• Why is the story of keeping alive one seriously sick baby dominating the news headlines? Not for one day, not even for a week, but for a full three months since a High Court Judge ruled that doctors could withdraw the life support of the terminally ill Charlie Gard.

    Though afflicted with a rare disorder called mitochondrial depletion syndrome, a rare disease which affects the genetic building blocks that give energy to cells and which causes progressive muscle weakness and brain damage, the baby's parents are determined to win one more 'chance of life' for him—an experimental treatment in the US.

    The media have run with the story. His parent's defiant rejection of legal and medical judgement has provided daily drama and perfect headline copy. The story of one baby, of the thousands dying worldwide, has gone global.

    Read more.

  • Premier Christian Communications has revealed what it really means to be a practicing Christian in Britain.

    To date, nearly 12,000 people have taken part in our State of Faith survey. Of those, 93 per cent said they felt their faith was being marginalized by society.

    The full results can be found at www.ordinarychristian.org.uk

    Read more.

  • Polling shows that talking about extremism is a recipe for chaos.

    More than half of the public (54%) think using the word 'extreme' is not helpful in social and political discussion.

    That's according to new research from ComRes, commissioned by the Evangelical Alliance and a coalition of organisations, which is believed to be the first nationwide representative poll on extremism. Fifty-four per cent of the public said extreme was not a helpful description when discussing political or social opinions, while less than a third (32%) thought it was.

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  • The author of "The Message" translation of the bible has retracted his statement that he would perform a same-sex marriage if asked.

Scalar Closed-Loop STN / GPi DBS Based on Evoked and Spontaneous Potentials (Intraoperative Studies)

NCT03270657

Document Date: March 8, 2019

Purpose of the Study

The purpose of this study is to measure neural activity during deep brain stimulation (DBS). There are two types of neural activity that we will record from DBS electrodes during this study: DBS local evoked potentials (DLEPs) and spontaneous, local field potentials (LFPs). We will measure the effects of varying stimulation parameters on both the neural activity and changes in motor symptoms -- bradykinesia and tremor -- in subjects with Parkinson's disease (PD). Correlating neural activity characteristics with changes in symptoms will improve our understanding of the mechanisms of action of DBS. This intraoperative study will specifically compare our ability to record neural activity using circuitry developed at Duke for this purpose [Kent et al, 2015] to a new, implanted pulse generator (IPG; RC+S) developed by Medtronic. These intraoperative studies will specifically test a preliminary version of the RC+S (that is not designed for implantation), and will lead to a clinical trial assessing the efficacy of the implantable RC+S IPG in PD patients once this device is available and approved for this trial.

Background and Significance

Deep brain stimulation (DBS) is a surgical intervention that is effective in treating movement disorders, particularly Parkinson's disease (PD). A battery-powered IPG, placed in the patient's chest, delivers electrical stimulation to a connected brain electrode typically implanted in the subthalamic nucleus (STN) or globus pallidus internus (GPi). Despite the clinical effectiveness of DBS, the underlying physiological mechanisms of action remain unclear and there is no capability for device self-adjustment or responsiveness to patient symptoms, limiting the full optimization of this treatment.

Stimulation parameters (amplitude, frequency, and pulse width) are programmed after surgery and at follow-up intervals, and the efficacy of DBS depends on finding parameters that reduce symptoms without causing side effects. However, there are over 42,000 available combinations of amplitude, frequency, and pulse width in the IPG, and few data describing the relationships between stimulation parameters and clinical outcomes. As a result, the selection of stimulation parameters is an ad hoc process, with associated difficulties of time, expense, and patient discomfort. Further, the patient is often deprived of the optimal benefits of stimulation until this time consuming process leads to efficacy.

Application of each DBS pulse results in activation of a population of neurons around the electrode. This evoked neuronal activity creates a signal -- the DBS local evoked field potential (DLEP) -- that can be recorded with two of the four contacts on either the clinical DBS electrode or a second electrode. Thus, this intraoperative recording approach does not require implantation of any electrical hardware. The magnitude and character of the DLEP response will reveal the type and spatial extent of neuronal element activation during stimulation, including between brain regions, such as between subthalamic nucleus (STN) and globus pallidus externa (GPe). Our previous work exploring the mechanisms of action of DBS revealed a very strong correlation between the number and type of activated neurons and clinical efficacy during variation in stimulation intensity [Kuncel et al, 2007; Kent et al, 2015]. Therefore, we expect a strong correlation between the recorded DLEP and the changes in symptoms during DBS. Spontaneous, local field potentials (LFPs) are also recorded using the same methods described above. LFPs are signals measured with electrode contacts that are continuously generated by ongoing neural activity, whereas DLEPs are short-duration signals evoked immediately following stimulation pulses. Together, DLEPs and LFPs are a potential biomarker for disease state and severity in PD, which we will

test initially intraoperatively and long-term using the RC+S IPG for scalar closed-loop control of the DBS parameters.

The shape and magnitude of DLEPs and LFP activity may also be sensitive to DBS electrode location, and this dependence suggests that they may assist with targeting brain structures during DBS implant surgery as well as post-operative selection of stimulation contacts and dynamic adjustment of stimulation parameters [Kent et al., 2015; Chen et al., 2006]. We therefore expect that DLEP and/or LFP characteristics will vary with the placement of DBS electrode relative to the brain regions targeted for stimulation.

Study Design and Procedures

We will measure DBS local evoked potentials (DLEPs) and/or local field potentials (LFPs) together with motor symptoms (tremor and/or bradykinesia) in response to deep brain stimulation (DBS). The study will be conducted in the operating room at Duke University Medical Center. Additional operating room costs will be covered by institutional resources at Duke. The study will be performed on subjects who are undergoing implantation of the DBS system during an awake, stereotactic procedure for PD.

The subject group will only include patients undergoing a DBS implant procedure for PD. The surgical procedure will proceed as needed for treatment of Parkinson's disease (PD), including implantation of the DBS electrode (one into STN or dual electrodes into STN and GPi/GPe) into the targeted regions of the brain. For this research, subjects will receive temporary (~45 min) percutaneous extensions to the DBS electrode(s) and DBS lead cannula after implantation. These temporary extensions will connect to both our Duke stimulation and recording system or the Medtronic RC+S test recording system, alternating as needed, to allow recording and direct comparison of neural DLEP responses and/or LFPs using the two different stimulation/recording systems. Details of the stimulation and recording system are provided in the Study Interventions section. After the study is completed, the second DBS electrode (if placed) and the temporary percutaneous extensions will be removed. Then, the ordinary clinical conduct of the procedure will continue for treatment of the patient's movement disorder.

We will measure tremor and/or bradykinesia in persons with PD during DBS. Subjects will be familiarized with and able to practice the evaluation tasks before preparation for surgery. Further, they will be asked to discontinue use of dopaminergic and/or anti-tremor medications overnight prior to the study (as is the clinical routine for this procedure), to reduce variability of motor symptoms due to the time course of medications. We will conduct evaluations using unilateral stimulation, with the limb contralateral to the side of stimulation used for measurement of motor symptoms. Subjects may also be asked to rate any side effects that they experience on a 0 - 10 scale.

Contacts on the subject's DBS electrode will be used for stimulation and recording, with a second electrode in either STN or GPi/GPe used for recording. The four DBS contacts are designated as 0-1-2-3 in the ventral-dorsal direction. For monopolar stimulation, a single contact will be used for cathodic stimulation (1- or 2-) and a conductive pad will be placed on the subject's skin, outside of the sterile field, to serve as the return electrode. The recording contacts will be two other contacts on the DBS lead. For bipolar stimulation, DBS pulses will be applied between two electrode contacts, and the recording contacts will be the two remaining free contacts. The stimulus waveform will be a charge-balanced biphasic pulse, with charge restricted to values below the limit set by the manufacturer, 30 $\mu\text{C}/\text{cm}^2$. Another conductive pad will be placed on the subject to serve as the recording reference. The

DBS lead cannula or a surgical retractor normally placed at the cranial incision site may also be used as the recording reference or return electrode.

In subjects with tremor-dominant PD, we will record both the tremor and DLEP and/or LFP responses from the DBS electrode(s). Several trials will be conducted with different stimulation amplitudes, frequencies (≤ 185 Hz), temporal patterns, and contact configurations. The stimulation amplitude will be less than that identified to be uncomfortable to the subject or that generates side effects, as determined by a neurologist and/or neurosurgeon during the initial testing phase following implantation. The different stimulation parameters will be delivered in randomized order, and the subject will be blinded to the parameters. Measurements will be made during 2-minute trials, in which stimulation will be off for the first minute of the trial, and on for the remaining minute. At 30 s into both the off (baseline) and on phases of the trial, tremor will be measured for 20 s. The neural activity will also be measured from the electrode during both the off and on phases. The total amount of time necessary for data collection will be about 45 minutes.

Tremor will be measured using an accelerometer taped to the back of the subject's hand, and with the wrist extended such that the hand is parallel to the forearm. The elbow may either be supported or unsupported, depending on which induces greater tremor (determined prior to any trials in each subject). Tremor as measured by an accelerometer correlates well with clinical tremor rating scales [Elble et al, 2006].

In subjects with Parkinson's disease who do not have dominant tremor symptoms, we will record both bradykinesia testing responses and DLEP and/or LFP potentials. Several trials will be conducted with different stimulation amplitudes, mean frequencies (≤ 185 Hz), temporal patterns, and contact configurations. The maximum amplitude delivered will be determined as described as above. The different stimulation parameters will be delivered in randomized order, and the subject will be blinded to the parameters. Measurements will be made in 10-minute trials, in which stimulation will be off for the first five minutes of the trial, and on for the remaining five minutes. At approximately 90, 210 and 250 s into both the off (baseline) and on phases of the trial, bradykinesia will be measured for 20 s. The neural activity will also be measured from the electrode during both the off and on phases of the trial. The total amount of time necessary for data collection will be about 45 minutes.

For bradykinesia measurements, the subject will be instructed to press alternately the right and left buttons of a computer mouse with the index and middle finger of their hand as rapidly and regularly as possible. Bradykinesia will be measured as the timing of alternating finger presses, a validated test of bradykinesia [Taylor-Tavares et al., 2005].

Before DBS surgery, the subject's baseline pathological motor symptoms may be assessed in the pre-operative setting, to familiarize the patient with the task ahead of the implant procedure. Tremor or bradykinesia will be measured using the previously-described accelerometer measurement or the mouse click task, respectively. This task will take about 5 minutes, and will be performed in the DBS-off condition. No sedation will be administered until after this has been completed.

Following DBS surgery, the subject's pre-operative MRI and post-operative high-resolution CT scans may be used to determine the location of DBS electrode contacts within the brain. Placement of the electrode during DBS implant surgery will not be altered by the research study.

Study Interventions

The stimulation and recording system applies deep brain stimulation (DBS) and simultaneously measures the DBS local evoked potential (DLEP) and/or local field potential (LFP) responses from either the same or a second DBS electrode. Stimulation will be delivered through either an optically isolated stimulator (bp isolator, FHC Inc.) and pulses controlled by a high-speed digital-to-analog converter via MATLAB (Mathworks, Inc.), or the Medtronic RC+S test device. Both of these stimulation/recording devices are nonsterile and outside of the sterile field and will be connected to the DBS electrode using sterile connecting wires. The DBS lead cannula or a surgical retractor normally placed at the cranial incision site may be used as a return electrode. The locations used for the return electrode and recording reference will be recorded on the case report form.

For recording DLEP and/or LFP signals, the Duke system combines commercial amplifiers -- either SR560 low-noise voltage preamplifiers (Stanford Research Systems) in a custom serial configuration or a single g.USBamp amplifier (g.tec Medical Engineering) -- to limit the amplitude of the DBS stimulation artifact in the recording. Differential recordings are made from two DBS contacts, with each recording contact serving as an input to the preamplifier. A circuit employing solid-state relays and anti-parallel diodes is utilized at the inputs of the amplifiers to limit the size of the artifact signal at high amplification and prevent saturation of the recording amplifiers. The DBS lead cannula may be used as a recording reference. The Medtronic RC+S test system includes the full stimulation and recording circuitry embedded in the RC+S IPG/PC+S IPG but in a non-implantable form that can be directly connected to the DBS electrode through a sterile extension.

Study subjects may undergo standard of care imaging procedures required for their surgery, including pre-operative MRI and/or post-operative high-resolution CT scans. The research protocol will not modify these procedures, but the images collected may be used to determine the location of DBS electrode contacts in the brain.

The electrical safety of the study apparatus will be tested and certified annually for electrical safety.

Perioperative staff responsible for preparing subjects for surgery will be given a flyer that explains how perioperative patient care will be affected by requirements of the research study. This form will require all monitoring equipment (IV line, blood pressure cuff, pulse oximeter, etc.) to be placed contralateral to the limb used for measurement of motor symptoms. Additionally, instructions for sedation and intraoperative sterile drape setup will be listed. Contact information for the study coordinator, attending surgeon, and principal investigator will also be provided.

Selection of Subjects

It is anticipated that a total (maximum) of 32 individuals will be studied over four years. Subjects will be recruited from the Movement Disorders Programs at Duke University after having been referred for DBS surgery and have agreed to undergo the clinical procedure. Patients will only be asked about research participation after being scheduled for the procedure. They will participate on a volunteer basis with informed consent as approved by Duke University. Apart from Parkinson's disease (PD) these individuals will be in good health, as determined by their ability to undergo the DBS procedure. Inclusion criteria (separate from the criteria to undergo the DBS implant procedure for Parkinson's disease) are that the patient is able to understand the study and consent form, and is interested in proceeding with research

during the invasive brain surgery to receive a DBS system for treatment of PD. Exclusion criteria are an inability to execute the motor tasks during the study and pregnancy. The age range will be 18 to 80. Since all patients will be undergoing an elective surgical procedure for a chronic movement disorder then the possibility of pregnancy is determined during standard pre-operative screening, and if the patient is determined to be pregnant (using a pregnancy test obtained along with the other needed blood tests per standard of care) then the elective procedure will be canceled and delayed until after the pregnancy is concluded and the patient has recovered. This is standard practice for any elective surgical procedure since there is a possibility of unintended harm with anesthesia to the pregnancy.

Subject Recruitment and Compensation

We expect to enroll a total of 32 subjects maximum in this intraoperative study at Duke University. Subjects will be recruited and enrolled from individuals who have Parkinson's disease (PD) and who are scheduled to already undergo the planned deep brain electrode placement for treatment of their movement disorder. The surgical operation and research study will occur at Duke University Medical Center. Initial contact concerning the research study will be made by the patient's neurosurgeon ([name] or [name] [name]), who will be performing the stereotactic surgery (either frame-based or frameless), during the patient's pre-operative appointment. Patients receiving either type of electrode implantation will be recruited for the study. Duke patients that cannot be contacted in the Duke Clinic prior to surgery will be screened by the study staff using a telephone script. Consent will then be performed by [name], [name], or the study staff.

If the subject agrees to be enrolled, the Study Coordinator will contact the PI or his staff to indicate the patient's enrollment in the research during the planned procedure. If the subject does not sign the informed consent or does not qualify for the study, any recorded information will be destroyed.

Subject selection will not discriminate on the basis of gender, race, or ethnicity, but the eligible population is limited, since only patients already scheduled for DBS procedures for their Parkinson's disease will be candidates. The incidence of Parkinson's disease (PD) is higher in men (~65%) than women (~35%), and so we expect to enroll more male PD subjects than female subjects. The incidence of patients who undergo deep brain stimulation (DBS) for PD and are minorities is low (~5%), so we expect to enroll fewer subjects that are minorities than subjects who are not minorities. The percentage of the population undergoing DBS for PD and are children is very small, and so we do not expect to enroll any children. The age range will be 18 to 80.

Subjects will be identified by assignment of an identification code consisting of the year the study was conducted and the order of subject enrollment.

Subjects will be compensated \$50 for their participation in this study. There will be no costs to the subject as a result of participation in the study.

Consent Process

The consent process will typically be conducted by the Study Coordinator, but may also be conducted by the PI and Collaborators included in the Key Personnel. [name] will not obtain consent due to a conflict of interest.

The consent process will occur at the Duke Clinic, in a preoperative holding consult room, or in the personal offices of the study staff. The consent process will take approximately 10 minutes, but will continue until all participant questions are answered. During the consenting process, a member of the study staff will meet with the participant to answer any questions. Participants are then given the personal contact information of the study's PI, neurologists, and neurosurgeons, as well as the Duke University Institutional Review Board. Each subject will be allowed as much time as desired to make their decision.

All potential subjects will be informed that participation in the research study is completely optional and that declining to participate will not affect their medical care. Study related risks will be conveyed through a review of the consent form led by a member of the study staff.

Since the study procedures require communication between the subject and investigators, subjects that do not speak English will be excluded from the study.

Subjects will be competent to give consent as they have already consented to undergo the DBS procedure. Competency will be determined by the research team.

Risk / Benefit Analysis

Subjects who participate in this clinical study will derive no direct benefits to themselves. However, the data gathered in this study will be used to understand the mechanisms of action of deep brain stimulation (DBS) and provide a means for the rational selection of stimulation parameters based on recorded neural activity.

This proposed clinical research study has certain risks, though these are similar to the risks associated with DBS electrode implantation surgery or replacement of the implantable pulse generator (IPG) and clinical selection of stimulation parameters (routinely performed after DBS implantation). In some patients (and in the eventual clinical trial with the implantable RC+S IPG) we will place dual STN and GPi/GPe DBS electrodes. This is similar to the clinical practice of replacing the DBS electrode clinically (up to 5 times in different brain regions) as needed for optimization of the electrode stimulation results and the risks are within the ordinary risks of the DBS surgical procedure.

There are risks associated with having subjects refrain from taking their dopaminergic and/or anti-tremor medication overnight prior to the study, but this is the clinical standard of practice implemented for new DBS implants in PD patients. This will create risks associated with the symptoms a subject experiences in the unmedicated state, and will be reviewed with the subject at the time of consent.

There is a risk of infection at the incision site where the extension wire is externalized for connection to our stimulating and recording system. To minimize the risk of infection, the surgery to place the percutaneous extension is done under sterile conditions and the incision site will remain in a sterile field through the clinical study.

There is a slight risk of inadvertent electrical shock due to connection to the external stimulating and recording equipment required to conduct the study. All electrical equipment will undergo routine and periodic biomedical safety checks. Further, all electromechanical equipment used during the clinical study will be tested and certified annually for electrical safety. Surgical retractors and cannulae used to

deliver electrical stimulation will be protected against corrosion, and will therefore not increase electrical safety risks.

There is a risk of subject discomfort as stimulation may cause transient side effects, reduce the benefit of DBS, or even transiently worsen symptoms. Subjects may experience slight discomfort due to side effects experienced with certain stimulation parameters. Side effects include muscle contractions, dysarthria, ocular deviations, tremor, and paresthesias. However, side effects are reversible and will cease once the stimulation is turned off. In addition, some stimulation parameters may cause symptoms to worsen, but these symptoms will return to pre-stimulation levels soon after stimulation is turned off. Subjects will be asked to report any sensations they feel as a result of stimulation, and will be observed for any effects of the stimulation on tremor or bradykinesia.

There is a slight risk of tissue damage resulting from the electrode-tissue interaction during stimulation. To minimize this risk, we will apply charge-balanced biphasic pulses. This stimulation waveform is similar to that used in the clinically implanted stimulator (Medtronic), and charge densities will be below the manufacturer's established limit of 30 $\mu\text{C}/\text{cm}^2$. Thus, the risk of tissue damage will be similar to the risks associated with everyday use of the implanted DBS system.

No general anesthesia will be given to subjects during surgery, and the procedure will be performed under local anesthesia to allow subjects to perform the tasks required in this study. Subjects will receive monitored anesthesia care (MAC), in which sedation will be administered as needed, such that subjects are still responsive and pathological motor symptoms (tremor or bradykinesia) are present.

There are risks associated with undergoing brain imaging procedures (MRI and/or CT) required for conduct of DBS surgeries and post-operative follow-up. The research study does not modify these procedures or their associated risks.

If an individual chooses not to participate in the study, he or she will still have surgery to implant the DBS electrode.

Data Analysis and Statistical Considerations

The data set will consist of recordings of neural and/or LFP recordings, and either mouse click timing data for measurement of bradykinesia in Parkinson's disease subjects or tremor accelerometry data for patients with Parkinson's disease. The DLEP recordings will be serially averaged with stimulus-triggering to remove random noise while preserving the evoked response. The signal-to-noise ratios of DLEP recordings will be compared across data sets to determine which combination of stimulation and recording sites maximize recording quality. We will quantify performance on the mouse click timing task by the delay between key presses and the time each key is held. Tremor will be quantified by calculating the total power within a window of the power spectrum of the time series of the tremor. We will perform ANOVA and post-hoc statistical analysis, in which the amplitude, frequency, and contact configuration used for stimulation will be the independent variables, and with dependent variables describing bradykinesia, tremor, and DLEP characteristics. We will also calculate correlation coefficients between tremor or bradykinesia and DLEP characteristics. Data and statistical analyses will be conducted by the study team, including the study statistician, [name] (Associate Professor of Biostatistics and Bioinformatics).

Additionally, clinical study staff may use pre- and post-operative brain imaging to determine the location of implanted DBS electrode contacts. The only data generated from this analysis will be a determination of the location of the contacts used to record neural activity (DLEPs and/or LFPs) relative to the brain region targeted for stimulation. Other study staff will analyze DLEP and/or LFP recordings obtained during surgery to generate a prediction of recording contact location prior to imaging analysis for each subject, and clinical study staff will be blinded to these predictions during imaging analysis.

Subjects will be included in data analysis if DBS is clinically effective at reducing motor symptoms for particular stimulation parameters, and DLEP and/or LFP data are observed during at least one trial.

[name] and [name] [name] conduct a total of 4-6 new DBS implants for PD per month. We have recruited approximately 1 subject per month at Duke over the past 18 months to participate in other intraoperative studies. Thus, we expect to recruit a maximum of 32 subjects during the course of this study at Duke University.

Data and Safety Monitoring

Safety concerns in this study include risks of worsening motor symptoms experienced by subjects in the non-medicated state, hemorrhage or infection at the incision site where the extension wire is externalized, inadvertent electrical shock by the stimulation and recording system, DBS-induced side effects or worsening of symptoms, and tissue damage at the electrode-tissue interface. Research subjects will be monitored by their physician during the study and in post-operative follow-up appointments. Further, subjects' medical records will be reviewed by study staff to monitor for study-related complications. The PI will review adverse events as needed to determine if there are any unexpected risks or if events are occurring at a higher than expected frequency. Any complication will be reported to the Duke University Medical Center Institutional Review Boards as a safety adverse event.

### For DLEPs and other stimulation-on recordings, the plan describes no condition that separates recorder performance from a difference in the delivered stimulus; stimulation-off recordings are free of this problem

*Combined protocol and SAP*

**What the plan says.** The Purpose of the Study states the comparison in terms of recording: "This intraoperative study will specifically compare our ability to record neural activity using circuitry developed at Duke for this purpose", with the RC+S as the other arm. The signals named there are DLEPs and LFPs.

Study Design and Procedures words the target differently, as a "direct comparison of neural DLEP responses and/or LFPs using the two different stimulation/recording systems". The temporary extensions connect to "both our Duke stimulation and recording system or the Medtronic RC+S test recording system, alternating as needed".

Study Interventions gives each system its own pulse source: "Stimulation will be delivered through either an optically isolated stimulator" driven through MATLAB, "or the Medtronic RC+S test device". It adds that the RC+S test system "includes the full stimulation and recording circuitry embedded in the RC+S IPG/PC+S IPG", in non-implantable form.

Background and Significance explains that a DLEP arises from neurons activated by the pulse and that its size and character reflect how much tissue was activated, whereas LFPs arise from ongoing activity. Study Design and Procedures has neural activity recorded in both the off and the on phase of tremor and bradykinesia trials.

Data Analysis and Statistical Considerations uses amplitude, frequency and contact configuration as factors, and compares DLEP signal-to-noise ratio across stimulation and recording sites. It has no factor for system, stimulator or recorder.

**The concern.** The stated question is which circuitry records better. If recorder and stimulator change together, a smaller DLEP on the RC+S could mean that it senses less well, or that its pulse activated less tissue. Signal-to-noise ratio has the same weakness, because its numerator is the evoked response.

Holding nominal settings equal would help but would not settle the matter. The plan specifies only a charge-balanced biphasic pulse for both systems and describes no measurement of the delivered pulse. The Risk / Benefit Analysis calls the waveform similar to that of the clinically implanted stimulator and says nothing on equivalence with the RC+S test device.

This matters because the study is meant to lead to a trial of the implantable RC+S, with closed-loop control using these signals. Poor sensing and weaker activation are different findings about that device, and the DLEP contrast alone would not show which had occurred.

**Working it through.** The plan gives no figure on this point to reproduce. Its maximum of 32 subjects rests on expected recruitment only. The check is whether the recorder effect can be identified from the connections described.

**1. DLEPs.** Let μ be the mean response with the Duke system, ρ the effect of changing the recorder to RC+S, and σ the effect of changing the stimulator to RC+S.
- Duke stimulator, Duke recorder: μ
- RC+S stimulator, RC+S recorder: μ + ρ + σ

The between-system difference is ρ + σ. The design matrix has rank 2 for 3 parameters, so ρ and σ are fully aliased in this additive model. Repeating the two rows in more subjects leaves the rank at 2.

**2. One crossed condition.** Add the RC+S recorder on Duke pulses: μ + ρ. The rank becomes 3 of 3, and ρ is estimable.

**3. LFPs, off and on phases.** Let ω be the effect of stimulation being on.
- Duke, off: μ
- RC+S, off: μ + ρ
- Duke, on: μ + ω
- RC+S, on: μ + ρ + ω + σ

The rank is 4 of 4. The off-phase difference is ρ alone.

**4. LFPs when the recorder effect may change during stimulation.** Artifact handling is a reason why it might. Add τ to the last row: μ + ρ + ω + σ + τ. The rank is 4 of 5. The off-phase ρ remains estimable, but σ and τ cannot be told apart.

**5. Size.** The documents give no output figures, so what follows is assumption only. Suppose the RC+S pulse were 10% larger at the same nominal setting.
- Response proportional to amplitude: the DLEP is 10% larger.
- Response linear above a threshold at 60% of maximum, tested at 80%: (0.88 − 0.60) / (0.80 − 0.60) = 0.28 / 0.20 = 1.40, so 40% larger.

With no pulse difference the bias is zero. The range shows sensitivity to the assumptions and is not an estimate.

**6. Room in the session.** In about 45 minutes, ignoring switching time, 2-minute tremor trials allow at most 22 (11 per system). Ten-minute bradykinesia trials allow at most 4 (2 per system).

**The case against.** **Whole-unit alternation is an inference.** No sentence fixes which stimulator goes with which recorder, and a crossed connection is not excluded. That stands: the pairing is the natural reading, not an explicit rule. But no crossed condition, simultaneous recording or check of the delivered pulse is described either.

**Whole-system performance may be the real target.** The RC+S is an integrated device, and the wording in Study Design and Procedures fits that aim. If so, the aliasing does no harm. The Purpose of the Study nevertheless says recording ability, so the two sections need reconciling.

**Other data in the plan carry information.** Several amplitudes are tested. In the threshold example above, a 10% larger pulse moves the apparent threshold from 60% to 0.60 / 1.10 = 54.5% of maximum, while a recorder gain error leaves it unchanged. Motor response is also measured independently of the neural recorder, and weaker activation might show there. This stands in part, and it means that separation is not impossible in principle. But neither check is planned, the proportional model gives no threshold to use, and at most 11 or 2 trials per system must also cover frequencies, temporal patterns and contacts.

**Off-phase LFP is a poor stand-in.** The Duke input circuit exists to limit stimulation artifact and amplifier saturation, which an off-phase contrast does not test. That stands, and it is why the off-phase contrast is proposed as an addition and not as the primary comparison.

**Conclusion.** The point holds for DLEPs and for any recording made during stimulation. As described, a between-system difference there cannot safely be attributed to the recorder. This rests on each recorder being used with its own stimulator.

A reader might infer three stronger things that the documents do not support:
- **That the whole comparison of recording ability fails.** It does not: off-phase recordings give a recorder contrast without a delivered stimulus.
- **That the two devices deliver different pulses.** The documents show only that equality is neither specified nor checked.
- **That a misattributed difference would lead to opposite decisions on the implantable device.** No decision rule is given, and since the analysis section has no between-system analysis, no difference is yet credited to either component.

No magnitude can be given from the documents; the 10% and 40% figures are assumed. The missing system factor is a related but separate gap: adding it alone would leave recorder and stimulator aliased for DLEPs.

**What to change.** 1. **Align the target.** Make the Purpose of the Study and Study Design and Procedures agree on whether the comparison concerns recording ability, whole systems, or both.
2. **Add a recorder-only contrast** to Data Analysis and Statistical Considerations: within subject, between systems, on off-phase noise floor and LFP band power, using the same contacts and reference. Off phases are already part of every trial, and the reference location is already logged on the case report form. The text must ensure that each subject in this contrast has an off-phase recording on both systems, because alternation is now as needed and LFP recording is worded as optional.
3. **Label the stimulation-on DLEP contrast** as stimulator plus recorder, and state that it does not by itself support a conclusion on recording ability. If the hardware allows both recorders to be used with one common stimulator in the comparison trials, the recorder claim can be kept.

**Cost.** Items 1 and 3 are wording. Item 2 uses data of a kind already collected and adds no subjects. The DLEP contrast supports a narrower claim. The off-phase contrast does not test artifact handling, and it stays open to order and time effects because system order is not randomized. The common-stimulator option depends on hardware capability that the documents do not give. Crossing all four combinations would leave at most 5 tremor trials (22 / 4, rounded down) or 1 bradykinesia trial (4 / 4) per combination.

Presbyterian pastor Eugene Peterson's comments about homosexuality was revealed in an interview with Jonathan Merritt at Religion News Service on Wednesday.

    Speaking about how Christians view same-sex relationships and marriages, the retired pastor said: "we're in a transition and I think it's a transition for the best, for the good. I don't think it's something that you can parade, but it's not a right or wrong thing as far as I'm concerned".

    Read more.

  • To the affluent commuters passing by, Vishnitz Girls School looks like any other well-maintained North London townhouse.

    Were it not for a glimpse of white-shirted backs hunched over desks in the front room, you would not even suspect it was a school.

    Unlike most primary schools, there's no brightly-coloured sign advertising its presence. Indeed, a black-clad security guard in his sentry hut seems to be there mainly to keep unwanted visitors away.

    Read more.

  • A Church of England Bishop has become a patron of his local Pride event.

    The Bishop of Liverpool, the Rt Rev Paul Bayes, was announced as a patron for the Liverpool Pride festival, which takes place this month.

    The church leader is a strong proponent of LGBT rights, supporting equal marriage and backing a recent motion calling for a ban on gay 'cure' therapy.

    Read more.